Federal Employees News Digest
To retire or resign
- By Mike Causey
- Jan 08, 2018
What’s the difference between retiring and resigning? Well, a lot if the person who is resigning/retiring is you.
If you leave your government job after 42 years of service are you resigning or retiring? If you resign from the Foreign Service after 30 years of service and after being passed over for promotion several times aren’t you really being forcibly retired? You can tell friends, family, even the media, that you are resigning in protest. But are you really?
Technically, if you are eligible for an annuity, especially after many years of service, you are retiring. You will get a pension, fully or partially protected from inflation, for life. Life-plus if you make your spouse your beneficiary and they get a survivor benefit long after your death.
You may also be quitting because you are sick of work, hate your boss or coworkers, or just can’t take a.m. and p.m. rush hour conditions any more. But in the eyes of Uncle Sam you are retiring.
I ask because many of the stories coming out of Washington— about the Trump Effect on the federal government—seem to be stretching things to make a point. The point they are making, or attempting to make, is that many, maybe even most, federal workers have been in shock since you-know-who-was elected and actually took office.
Recently one news story told of an unnamed EPA worker who was resigning in protest of the administration’s policies and refusal to accept climate change. But the person cited as resigning in anger and depression had 37 years at the agency, as is, eligible for an immediate annuity.
Many in the media predicted that federal workers would retire and/or quit in droves either after the election or definitely after the Inauguration last January. But in most months since November 2016, the quit rate—either because of resignations or retirements—is actually down. In 2012, there were just over 68,000 retirements from the government. In 2014, it was just over 67,000. In 2016, the number was 63,000. And through June of 2017 the number was 45,000 thousand and change. Pretty steady even though the federal workforce is aging rapidly because of reduced hiring in recent years and the fact that more people are simply working longer.
It stands to reason that retirements should jump. But so far they haven’t.
Most people are probably staying for reasons other than politics. During the Great Recession the retirement/quit rate dropped as it always does during hard to shaky economic times. Folks at my then office took a 5 percent pay cut. That lasted for almost two years. Two years ago the company dropped its retirement plan. Now, workers must finance their own via a 401k plan and Social Security. Many other companies followed suit and no longer offer a defined benefit plan.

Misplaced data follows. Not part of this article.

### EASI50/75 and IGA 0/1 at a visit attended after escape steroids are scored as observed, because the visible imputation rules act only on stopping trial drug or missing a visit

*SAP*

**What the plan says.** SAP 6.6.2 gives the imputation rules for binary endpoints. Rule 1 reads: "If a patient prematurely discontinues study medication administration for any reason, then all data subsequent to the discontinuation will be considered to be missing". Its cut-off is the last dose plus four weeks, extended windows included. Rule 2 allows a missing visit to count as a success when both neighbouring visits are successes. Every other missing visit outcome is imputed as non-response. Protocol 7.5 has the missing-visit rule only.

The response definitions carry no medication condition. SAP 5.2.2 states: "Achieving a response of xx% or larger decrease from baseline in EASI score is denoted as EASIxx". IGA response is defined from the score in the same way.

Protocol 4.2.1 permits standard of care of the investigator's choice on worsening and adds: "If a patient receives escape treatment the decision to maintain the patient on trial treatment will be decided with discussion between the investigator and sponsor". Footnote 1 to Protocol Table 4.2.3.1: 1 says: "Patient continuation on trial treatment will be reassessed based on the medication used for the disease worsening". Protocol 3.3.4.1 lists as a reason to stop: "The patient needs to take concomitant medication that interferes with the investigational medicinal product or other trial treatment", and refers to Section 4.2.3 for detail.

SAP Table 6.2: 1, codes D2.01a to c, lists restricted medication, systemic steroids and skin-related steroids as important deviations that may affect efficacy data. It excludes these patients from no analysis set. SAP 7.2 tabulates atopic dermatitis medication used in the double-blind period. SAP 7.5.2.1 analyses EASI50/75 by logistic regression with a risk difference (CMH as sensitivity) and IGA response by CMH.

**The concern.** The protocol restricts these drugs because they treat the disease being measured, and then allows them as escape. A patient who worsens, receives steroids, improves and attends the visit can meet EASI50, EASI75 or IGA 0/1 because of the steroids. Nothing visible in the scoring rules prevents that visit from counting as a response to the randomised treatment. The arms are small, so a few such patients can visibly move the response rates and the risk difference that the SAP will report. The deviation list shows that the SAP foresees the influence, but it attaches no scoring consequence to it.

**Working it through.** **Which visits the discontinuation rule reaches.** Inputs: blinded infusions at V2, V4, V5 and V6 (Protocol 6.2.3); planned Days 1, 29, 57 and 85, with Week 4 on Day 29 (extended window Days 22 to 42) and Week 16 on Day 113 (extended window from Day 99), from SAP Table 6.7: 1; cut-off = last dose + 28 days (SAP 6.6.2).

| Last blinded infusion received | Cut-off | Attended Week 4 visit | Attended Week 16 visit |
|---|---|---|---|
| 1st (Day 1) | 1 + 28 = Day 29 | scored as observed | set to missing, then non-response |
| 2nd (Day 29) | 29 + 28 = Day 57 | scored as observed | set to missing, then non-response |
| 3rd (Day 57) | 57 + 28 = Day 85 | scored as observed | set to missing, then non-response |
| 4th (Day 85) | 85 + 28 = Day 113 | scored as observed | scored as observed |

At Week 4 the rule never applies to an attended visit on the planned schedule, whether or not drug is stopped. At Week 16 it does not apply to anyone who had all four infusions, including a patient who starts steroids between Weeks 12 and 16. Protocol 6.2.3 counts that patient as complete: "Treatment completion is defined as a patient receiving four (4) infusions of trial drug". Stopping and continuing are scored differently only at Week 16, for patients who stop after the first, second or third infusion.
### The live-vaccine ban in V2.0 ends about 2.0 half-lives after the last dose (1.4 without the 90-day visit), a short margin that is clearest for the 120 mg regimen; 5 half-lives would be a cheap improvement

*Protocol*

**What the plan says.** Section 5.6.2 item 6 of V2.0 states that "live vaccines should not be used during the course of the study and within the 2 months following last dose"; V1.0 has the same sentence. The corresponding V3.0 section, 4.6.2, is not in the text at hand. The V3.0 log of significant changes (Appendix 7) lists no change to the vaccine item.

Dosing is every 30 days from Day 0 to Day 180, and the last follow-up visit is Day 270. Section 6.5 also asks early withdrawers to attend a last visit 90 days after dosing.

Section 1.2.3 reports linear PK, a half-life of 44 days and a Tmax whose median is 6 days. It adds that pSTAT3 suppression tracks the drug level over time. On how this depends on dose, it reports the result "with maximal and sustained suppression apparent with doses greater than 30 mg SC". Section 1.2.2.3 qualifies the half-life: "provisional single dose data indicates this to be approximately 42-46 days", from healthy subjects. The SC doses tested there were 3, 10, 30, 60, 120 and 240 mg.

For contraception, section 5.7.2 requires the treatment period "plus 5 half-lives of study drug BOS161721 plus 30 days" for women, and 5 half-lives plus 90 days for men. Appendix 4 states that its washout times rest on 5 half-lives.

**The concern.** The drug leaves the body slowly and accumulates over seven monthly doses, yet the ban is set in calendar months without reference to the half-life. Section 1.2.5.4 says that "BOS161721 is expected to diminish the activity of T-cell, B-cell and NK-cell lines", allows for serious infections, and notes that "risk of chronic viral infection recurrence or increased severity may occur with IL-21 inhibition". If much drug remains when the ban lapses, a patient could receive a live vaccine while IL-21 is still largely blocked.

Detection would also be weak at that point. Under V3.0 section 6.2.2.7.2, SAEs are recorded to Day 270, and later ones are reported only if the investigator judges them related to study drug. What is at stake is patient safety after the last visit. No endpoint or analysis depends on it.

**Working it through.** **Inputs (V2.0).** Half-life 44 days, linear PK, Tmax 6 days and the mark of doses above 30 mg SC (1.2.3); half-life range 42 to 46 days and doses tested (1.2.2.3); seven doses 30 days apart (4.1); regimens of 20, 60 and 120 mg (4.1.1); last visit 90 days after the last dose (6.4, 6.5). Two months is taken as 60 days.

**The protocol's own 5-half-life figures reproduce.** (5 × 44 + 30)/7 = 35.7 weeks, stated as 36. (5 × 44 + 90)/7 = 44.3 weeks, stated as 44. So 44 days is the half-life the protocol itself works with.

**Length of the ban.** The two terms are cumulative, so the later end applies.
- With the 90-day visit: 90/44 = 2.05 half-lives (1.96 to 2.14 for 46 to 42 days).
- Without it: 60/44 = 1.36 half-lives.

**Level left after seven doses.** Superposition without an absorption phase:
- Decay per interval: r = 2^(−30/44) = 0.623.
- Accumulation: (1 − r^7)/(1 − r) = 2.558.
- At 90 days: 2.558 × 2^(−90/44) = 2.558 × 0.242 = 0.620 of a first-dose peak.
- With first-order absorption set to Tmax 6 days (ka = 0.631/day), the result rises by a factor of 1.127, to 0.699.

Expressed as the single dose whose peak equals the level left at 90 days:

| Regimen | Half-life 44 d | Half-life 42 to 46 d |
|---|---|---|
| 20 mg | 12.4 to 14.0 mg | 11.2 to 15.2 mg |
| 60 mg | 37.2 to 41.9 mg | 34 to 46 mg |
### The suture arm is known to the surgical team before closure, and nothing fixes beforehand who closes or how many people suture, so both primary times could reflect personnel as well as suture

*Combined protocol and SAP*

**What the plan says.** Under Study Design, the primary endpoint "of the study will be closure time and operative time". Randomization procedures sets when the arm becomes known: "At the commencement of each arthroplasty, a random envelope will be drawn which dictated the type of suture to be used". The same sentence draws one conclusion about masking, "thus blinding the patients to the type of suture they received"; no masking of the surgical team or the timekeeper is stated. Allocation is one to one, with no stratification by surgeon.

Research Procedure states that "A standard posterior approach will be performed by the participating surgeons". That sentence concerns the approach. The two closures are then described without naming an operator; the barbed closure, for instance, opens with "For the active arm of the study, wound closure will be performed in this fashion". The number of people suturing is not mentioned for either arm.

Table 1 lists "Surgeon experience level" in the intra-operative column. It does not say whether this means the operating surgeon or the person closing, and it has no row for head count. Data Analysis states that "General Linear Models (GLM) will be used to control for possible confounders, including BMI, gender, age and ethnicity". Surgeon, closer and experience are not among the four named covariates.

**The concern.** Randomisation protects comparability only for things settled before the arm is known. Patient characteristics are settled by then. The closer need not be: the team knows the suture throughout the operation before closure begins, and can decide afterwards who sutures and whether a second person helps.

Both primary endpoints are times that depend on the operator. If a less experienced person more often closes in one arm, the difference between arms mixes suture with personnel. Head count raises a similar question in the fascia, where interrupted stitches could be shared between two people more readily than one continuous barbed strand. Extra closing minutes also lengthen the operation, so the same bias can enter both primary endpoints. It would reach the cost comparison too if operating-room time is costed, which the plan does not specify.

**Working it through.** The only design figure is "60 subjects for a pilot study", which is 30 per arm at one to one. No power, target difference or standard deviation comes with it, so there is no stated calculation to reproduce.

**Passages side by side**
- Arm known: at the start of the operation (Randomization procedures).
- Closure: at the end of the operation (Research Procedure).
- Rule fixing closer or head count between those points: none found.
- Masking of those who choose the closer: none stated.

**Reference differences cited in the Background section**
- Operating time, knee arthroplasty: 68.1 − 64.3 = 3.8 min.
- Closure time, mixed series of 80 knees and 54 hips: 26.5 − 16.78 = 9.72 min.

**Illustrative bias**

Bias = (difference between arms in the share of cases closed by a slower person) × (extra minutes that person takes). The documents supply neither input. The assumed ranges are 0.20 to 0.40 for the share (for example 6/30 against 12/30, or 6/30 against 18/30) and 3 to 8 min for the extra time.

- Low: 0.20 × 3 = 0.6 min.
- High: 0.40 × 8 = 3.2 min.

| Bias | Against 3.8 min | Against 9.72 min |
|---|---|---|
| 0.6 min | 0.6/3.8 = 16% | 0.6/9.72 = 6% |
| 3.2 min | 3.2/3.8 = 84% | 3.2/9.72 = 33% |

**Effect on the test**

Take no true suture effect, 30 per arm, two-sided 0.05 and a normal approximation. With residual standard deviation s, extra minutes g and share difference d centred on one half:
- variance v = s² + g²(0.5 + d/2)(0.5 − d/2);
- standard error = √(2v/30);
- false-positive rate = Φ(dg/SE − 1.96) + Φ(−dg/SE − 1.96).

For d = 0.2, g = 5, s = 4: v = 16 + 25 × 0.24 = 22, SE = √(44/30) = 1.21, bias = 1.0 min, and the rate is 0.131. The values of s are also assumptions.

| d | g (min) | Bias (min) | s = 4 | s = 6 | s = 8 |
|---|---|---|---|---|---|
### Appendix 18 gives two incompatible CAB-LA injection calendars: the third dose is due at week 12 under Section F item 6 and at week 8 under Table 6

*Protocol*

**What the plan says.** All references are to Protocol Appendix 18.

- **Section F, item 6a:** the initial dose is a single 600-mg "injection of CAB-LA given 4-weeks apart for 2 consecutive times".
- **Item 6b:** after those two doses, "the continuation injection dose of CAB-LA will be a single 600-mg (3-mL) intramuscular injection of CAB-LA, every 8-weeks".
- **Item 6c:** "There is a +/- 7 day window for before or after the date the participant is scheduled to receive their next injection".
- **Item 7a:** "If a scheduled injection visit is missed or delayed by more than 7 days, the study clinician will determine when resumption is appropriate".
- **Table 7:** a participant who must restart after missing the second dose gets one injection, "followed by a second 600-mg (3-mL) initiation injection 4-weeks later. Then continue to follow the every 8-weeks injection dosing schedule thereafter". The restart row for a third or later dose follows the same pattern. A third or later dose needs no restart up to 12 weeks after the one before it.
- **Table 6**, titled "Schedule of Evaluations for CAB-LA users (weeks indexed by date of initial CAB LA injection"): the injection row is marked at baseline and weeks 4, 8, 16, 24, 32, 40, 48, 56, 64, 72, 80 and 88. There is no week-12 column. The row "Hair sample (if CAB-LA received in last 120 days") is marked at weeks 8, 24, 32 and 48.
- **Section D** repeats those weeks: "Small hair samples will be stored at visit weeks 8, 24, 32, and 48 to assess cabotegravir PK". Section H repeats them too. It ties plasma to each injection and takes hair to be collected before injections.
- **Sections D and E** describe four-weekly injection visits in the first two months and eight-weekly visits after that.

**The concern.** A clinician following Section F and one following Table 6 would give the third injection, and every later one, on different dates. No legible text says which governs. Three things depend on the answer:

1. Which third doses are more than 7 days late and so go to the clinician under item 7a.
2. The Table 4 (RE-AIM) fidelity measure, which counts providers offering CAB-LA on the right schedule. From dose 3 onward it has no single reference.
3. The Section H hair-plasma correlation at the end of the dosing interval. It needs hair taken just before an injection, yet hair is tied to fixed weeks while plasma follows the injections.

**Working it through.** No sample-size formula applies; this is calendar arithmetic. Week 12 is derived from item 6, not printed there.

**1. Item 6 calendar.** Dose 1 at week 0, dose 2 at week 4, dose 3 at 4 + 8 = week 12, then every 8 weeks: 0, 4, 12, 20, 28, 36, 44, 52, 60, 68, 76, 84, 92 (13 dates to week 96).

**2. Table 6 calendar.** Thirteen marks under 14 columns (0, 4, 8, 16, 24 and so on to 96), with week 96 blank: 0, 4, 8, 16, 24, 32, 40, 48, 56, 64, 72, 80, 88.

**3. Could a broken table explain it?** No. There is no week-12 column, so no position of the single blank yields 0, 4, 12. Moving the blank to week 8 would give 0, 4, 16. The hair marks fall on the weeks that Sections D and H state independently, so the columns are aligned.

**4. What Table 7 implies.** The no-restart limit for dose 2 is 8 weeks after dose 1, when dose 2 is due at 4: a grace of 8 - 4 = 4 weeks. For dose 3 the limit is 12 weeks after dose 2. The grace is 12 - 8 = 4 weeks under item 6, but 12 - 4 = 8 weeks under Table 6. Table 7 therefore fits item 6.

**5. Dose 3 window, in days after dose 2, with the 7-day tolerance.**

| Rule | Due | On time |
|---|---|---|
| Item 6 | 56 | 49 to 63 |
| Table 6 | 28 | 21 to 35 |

I know of other people in the news business who took a 10 percent cut. At another small publication the staff took a 25 percent pay cut. During that same period federal pay remained steady. Federal retirees continued to get cost of living adjustments worth 3.3 percent; 2.3 percent and 5.8 percent. Once the stock market started to rebound—long before Donald Trump—many people who had stuck with the C, S and particularly the high-risk, high-reward international stock I-fund found they were closing in on the millionaires club. I-fund shares which had floundered for years (and were deeply discounted) rose 25 percent in 2017.
It is typical, for both die-hard conservatives and die-hard liberals, to attach political motives to various actions. Even the weather has been politicized—by both sides. But as Sigmund Freud supposedly said, “Sometimes a cigar is just a cigar.” Sometimes a resignation is really a retirement. Period.
Backers of the president might argue that federal retirements are down because people love the president. Maybe. Maybe not. That is no sillier, when you think about it, then reporting that people are leaving en masse. Or that people who are actually retiring, after long service, are resigning in protest.
There is lots of so-called fake news out there. But it is nothing new. Been around since the founding of the republic. Ask Thomas Jefferson. Or Grover Cleveland. The big difference, and it is a big difference, is the speed with which news, real and faked, moves. A tweet can go around the world very quickly.
So those of us who like to inform or be informed should keep an open mind, regardless of our politics. The so-called Confirmation Bias germ is out there and it is highly contagious.
Why do I say this? To quote basketball great Charles Barkley, “I may be wrong, but I doubt It!”